Being so concerned about grams while winter camping, might not be the safest idea.

Dave

Bryce F.
(bster13) - MLife

Locale: Norwalk, CT
Re: depends on your style and fiddle factor on 12/07/2011 20:42:43 MST Print View

Agreed on the fiddle factor. Every step along the way to going SUL for 3-season has had a potential increase in fiddle factor. I know I won't be SUL for Winter, but I'll be damned if I don't try to go as light as possible. :p

Can't say I've paid attention to water intake in previous winter trips because they have been base camp trips at a lake w/ day hikes mostly. So if I'm taking in a lot of water, I guess I was thinking that with so much time "in camp" w/ the limited day light in the Winter, it would afford me some time to melt snow and occupy myself.

This guy is able to melt some snow in a 1qt canteen it looks like:
http://www.youtube.com/watch?v=gNf--xVOv4M

Now, not sure if other hiking buddies would go nuts having to wait for me while they have pressurized stoves? Not sure. Figure he'd be able to fully melt 1qt with 1 "charge" of wood in the stove from the looks of it. I'd have to boil roughly twice that amount to fill a 2l. Would there be too much ash and unburnt wood/fuel in the stove to do it twice w/out emptying out the stove? Not sure. But fortunately I've arisen my love of fire and plan to test some stuff out on day hikes. I'm going to give it a shot with a .9l Ti pot. We'll see. :)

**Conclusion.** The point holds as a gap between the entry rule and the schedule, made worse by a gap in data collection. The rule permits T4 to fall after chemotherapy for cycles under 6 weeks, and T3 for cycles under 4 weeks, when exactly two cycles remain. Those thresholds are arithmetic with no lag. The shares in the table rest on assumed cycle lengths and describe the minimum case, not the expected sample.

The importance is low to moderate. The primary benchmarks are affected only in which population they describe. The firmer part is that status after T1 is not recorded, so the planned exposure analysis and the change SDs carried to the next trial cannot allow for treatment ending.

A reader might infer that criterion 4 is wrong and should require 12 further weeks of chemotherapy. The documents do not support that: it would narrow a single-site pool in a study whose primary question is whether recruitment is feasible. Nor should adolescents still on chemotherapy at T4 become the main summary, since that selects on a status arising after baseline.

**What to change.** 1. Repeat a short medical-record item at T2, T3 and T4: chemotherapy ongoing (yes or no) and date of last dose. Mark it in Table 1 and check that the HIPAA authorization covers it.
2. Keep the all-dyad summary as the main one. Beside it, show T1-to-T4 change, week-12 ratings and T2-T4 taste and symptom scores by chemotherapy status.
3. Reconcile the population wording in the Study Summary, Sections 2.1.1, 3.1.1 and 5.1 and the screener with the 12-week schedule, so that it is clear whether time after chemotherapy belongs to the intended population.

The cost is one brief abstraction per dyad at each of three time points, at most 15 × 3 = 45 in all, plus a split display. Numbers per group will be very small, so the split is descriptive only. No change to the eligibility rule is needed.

David Goodyear
(dmgoody) - MLife

Locale: mid-west
nice stove on 12/07/2011 21:06:26 MST Print View

Thanks for the link. Not a bad little stove. Good design. Wish it was a little bigger. You still could leave the barn door open on that stove and feed larger sticks in - once the fire is established. This would save some fiddling and cutting. One bit of advise. if you dont have a tight fitting lid on your pot you will be drinking what we call smoke water. I found that out the hard way....not so tasty.

Good luck on your quest and keep us posted.


Dave

P.S. if we carry MSR stoves, then we make sure that the wind screen is a hobo for back-up.

Justin Baker
(justin_baker)

Locale: Santa Rosa, CA
Re: Re: depends on your style and fiddle factor on 12/07/2011 21:08:34 MST Print View

Bryce, do you have birch trees around your woods? If so, you really don't even need to carry starter cubes. Birch bark is waterproof and works well. Also try using pine resin. Good stuff to try out on a day hike.
I believe the mora #1 is around 2 3/4 oz with the sheath. Stick tangs give the most knife for the weight.